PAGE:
Archive for June 30th, 2010

Dear Danielle: Is It Possible to Start a Virtual Assistant Biz in Japan

Dear Danielle:

I have 30 years of diverse administrative experience.  My husband is transferring to Japan and civilian employment is very difficult to come by where we’re being stationed.  Is it possible/feasible to start up an administrative support business from overseas?  I have a modern, complete home office set-up.  Any advice or assistance you can provide is greatly appreciated. –KF

Absolutely, it’s possible!

You’ve got the experience. You’ve got your home office set-up. Perfect.

As with any new business, there is always a learning curve when it comes to running and managing a business successfully and profitably. And you’ll need to get your foundations in place.

But everyone goes through those stages, so that’s nothing out of the ordinary.

And most importantly, you aren’t restricted to your local area as far as finding clients. That’s the beauty of the kind of work we do — it’s done remotely and all you need to work with clients is the internet and email.

You don’t mention whether you are intending to seek local clients in Japan. I’m not sure what the market is like there or how receptive they are to this kind of working so naturally, as you would with any market, you’ll need to do your research.

I would advise you to  steer clear of the term “Virtual Assistant.”

Anymore, it’s associated with cheap gopher labor rather than skilled, professional expertise. Plus, people have never understood what it meant in the first place.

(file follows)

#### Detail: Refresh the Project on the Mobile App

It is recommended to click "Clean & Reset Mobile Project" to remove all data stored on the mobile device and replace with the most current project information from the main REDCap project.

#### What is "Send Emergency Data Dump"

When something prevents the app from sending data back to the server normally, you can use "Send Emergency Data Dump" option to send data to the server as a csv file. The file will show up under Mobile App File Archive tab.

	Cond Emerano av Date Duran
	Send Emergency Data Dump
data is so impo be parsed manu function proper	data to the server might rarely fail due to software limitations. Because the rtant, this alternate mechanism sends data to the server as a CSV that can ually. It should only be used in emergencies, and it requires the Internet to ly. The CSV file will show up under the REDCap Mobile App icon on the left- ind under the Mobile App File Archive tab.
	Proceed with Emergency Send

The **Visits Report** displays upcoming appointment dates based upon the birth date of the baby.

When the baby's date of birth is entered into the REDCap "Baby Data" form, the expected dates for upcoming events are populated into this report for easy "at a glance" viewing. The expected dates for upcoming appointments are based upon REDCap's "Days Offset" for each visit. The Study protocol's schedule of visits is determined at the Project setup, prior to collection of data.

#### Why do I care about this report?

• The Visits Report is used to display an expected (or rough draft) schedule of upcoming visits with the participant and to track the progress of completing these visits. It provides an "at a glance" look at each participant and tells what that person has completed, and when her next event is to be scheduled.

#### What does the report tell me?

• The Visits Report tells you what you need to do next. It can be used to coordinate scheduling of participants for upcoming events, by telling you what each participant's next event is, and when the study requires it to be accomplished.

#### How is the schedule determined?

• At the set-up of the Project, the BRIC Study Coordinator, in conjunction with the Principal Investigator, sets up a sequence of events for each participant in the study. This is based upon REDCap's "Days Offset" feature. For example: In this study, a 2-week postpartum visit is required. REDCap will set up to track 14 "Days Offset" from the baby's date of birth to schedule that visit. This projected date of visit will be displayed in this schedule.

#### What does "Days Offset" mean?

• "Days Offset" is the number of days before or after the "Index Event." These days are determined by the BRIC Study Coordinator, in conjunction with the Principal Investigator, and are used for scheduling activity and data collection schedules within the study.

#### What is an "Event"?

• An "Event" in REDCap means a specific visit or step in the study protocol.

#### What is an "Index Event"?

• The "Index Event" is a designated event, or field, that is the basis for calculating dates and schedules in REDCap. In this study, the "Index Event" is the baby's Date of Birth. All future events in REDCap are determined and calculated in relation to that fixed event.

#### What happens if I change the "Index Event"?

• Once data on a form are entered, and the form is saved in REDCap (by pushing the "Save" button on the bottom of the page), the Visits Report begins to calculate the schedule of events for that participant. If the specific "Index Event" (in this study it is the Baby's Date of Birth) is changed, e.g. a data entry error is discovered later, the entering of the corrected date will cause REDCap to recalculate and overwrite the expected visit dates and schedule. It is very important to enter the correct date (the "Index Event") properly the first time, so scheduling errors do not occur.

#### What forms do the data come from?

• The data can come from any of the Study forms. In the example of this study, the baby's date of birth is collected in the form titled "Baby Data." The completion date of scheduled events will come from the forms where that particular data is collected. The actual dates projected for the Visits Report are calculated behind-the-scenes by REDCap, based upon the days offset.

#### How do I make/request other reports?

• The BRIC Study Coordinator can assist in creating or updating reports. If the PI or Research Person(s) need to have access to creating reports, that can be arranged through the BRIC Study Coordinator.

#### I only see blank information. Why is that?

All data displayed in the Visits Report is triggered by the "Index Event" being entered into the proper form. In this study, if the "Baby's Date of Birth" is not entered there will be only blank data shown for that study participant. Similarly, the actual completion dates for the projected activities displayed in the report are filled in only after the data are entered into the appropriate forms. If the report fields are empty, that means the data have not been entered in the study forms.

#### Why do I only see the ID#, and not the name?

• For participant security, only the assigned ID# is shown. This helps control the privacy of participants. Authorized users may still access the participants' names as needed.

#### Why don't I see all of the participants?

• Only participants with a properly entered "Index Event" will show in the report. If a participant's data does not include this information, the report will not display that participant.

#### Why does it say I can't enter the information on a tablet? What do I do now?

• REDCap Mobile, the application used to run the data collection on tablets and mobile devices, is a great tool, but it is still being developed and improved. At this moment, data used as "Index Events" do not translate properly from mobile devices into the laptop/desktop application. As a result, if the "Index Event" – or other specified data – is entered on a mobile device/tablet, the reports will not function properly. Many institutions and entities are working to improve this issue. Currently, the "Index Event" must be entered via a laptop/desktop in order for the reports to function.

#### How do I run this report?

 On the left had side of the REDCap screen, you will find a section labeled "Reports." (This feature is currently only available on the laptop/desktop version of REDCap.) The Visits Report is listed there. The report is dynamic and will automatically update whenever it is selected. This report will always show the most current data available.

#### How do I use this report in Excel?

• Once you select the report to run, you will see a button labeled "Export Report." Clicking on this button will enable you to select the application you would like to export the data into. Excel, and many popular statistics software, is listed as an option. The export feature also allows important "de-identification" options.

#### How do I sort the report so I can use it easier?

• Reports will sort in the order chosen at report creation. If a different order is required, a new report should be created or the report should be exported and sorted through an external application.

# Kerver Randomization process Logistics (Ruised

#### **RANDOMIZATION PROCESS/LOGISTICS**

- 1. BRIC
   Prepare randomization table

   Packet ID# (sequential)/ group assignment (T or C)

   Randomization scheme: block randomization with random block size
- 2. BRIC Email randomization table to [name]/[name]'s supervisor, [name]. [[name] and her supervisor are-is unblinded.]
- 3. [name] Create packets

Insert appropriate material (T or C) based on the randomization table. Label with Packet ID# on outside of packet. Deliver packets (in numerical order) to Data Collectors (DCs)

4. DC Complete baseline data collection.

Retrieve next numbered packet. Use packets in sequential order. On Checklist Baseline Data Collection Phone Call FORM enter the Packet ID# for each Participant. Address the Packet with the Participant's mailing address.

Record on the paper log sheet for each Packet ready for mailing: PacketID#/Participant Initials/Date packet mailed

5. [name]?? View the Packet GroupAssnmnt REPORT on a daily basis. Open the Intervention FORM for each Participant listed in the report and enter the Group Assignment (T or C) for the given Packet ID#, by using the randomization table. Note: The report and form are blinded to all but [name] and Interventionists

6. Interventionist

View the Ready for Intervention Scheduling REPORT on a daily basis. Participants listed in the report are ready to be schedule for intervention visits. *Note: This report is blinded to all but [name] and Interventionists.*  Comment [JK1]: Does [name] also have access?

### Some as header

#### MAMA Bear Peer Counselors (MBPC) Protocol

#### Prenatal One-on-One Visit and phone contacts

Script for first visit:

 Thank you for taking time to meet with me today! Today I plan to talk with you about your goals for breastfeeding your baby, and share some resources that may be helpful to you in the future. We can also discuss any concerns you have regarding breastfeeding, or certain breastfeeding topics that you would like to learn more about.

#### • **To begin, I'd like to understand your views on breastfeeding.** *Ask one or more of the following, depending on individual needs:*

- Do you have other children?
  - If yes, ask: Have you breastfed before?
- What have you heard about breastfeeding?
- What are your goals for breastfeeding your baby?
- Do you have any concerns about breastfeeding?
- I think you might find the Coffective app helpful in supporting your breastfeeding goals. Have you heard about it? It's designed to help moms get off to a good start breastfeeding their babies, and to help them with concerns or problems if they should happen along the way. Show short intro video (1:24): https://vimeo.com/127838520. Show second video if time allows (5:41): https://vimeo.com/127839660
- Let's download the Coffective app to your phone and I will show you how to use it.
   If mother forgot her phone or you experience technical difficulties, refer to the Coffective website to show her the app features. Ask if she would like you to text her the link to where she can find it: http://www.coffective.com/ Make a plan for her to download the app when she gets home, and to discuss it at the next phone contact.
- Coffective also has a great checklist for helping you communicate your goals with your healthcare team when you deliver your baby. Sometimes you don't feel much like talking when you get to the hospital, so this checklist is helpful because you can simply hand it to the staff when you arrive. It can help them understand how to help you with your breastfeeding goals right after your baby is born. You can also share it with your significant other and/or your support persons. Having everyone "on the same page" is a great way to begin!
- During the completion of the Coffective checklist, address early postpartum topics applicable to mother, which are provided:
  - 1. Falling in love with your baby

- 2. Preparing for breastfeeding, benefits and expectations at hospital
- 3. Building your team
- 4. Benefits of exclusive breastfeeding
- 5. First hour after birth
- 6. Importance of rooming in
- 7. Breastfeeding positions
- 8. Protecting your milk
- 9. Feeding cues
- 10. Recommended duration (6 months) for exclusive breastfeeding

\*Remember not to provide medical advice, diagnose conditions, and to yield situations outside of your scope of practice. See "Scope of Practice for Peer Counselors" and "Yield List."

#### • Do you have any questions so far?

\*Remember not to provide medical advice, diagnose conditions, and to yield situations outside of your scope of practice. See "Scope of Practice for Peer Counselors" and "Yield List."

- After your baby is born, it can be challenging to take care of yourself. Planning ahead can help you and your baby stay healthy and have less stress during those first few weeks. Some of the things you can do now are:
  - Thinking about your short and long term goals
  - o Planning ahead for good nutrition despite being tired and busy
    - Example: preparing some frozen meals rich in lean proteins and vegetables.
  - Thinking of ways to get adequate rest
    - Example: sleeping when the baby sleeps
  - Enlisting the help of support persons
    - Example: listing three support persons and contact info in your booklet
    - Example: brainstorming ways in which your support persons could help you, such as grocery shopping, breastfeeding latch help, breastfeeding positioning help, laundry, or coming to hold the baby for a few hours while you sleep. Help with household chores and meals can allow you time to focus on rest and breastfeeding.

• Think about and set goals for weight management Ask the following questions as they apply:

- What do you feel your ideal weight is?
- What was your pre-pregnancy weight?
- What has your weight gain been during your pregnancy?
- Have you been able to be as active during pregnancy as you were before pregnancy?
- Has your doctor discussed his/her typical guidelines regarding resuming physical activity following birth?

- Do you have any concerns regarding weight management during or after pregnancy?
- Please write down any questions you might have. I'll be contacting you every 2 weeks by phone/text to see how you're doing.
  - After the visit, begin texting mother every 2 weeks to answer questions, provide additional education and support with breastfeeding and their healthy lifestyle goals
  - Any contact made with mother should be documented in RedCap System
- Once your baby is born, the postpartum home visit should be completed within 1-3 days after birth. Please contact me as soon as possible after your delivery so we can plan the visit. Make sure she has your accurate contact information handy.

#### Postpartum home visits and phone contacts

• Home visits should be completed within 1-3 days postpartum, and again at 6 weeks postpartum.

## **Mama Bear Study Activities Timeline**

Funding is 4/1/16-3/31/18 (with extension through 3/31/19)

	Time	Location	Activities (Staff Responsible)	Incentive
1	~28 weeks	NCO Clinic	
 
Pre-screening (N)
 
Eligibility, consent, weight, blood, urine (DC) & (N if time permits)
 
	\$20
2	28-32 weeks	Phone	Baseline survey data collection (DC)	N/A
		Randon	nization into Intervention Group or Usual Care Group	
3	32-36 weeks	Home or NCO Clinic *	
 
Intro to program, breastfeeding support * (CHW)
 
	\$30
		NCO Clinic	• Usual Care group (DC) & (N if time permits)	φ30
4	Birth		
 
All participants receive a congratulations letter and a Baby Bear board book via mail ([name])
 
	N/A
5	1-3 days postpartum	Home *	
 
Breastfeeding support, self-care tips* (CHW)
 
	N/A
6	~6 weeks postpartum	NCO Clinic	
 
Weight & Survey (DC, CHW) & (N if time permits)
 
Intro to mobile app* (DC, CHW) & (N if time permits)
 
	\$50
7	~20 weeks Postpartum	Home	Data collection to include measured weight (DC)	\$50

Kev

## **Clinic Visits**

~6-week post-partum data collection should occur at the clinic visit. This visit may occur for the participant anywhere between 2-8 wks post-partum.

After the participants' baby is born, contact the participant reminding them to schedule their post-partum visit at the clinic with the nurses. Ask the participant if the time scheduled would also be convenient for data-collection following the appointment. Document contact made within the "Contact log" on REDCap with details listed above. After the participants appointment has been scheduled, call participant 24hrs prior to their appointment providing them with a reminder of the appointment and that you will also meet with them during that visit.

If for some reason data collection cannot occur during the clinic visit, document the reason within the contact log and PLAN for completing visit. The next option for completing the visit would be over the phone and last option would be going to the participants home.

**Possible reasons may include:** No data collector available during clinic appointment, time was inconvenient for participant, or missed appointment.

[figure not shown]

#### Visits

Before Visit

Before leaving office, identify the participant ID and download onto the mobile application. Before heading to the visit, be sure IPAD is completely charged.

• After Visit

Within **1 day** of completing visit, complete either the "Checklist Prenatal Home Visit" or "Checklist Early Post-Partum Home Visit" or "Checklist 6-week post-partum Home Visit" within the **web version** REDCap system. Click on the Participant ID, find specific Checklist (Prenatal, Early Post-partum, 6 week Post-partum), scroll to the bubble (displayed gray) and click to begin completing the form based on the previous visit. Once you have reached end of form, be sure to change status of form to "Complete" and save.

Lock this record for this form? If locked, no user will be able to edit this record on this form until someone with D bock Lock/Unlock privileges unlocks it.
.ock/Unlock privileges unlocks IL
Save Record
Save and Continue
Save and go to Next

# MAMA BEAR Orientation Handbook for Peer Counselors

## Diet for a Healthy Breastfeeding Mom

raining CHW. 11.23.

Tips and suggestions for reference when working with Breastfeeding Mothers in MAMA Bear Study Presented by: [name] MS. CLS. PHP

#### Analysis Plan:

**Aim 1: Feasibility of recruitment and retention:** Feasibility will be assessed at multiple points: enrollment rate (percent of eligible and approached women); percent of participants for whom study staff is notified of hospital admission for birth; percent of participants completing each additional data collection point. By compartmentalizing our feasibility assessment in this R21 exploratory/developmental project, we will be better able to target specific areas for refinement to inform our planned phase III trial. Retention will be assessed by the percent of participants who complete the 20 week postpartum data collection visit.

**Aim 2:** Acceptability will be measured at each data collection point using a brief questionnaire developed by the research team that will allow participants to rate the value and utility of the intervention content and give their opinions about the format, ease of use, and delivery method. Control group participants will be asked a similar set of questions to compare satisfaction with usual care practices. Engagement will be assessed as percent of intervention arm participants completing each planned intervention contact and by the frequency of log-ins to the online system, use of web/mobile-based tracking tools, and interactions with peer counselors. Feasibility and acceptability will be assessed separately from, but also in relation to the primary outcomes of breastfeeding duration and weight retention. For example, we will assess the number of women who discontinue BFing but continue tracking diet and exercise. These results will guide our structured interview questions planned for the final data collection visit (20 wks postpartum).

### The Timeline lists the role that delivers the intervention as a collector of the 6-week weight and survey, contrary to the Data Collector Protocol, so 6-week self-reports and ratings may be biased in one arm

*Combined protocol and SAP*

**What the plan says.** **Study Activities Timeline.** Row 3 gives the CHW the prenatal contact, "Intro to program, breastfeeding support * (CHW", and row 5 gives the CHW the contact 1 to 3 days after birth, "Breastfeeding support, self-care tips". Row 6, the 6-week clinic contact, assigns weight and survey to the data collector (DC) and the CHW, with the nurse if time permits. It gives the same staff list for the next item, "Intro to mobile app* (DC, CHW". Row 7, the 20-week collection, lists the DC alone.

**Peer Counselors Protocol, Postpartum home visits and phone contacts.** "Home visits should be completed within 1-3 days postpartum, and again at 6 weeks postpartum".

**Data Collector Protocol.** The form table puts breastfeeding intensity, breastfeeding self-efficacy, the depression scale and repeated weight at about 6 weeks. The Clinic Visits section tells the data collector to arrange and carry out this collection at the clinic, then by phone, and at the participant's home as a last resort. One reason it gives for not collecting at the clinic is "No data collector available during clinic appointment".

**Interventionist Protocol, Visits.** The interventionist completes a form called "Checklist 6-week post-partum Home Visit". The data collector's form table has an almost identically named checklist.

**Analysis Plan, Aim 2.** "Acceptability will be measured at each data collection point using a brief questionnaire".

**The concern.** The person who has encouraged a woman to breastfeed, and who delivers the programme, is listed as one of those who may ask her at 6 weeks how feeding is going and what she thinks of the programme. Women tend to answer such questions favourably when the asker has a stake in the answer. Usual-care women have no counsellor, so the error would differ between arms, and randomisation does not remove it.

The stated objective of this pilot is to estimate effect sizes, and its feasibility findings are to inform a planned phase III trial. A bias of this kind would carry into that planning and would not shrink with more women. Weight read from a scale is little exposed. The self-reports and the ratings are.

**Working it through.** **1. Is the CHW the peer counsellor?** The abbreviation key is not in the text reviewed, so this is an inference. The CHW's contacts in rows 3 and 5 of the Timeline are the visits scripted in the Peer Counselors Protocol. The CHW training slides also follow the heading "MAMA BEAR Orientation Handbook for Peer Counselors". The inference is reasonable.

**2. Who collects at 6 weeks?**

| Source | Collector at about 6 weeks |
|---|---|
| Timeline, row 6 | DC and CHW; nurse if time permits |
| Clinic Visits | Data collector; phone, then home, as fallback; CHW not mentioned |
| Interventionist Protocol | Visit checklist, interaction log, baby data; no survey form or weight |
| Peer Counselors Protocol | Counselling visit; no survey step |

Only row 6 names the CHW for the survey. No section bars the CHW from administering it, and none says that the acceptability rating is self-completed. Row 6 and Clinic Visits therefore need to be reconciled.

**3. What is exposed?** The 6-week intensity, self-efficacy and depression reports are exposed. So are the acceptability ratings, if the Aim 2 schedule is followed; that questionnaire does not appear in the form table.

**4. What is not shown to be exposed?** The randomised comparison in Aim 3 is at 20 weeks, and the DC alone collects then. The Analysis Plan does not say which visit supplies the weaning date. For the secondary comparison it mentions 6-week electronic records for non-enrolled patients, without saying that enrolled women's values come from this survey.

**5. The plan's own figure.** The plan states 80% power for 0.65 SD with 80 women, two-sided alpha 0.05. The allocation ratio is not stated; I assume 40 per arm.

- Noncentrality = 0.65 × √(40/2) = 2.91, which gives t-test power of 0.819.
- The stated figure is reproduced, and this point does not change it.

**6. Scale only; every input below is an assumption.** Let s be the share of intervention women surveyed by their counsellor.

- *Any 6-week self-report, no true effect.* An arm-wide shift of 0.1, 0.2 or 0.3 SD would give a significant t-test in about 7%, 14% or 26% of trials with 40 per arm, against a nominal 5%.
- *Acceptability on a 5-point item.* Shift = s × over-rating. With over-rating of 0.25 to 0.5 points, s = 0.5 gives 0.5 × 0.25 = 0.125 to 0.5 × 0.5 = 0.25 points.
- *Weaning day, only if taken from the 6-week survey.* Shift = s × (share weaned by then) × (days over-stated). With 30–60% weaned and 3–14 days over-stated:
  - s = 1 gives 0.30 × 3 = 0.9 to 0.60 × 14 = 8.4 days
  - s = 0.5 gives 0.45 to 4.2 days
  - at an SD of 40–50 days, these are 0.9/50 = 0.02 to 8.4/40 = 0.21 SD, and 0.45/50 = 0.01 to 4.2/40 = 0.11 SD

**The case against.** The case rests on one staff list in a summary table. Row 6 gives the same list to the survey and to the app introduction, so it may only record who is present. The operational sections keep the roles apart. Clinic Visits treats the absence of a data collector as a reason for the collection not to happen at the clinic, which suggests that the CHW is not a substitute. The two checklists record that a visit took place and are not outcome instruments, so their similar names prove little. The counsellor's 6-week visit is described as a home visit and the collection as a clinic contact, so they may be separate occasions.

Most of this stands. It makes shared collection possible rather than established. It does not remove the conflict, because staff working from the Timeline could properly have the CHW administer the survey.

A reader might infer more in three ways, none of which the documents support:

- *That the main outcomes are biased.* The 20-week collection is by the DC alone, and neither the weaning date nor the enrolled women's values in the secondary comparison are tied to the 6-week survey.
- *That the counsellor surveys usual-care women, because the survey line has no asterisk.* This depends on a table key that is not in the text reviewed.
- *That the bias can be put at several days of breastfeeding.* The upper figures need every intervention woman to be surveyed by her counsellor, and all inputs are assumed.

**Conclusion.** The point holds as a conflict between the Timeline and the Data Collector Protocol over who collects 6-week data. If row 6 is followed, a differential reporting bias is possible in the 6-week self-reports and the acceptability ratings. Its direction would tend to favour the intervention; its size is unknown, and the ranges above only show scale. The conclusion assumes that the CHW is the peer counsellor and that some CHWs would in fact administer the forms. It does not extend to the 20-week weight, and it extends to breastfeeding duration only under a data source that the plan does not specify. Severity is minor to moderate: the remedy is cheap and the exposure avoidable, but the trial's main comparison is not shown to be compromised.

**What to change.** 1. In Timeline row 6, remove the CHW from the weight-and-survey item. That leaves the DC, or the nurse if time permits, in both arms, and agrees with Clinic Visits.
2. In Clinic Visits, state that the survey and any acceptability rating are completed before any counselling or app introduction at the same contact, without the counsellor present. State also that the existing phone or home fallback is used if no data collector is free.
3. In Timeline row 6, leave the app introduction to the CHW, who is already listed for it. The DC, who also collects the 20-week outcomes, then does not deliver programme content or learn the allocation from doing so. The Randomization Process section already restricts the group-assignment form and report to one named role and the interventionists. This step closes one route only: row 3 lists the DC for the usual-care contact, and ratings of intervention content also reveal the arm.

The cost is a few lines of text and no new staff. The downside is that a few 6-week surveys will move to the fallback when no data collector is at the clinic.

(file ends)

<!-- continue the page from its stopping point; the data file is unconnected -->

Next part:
Instead. as long as you are specifically in the ongoing administrative support business, use our term of Administrative Consultant and “administrative support.” This makes it much clearer to people what we are and what kind of work we do.

And consider this, accountants don’t go to their clients’ office to do their work. People don’t expect their attorneys to come to their offices to conduct their work.

With few exceptions, no professional service provider does their work on any clients’ premises.

They might make courtesy visits for client relations purposes. They might conduct consultations face-to-face. But their actual work is done in their own offices or places of business.

What we do is no different.

If you learn to put things in the right light, avoid the word “assistant” at all costs, and compare yourself to any other service provider they might hire, clients won’t expect that you are going to be coming to their offices to work.

They will see you as any other professional with a particular area of expertise (in our case, that’s administrative support) they hire to provide a service.

Which is why geography isn’t a barrier for doing what we do. We can pretty much work with anyone, anywhere.

So if you find that the market in Japan is difficult or less receptive, you have the entire rest of the world, including your own native country, in which to find clients.

At the same time, while geography isn’t a barrier and we often never meet our clients face-to-face (especially if they are in completely different states or countries from us), this makes establishing trust, rapport, credibility and confidence even more important.

Your business website, your social media accounts, your blog, your marketing materials… all of those become the visible, tangible representations and demonstrations of your competence and legitimacy as a business.

So, you’ll want to put top priority and care into how they look as they will become your “face” to prospective clients. They’ll either feel safe or suspicious based on what they see.

It’s an emotional comfort thing. An attorney might not work at the client’s office, but the client at least knows where the office is. Just knowing the attorney is in town or nearby gives the client comfort.

It’s the same thing for us. Logical or not, we have to make up in trust and credibility what we lack in face-to-face availability. Your location becomes less relevant the better you are able to do that.